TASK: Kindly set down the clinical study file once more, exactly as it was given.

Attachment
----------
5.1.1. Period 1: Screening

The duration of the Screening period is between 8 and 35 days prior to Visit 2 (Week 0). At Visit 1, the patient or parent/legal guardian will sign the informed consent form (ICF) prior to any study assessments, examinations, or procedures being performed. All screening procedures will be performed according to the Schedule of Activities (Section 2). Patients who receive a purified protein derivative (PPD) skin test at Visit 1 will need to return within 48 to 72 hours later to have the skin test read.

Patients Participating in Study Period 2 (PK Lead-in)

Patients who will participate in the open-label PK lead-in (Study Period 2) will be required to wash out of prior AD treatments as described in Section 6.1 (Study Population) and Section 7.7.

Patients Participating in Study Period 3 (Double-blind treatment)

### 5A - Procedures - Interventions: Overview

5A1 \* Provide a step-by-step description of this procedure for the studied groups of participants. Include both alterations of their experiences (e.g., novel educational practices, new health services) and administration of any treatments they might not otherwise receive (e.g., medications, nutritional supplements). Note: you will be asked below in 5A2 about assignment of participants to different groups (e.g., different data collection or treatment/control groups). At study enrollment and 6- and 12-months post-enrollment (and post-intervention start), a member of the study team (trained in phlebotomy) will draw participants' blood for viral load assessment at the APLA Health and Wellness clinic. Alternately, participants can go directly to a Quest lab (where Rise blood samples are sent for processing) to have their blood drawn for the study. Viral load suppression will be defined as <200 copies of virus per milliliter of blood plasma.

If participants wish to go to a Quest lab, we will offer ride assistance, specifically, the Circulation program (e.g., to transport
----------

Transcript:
5.1.1. Period 1: Screening

The duration of the Screening period is between 8 and 35 days prior to Visit 2 (Week 0). At Visit 1, the patient or parent/legal guardian will sign the informed consent form (ICF) prior to any study assessments, examinations, or procedures being performed. All screening procedures will be performed according to the Schedule of Activities (Section 2). Patients who receive a purified protein derivative (PPD) skin test at Visit 1 will need to return within 48 to 72 hours later to have the skin test read.

Patients Participating in Study Period 2 (PK Lead-in)

Patients who will participate in the open-label PK lead-in (Study Period 2) will be required to wash out of prior AD treatments as described in Section 6.1 (Study Population) and Section 7.7.

Patients Participating in Study Period 3 (Double-blind treatment)

### 5A - Procedures - Interventions: Overview

5A1 \* Provide a step-by-step description of this procedure for the studied groups of participants. Include both alterations of their experiences (e.g., novel educational practices, new health services) and administration of any treatments they might not otherwise receive (e.g., medications, nutritional supplements). Note: you will be asked below in 5A2 about assignment of participants to different groups (e.g., different data collection or treatment/control groups). At study enrollment and 6- and 12-months post-enrollment (and post-intervention start), a member of the study team (trained in phlebotomy) will draw participants' blood for viral load assessment at the APLA Health and Wellness clinic. Alternately, participants can go directly to a Quest lab (where Rise blood samples are sent for processing) to have their blood drawn for the study. Viral load suppression will be defined as <200 copies of virus per milliliter of blood plasma.

If participants wish to go to a Quest lab, we will offer ride assistance, specifically, the Circulation program (e.g., to transport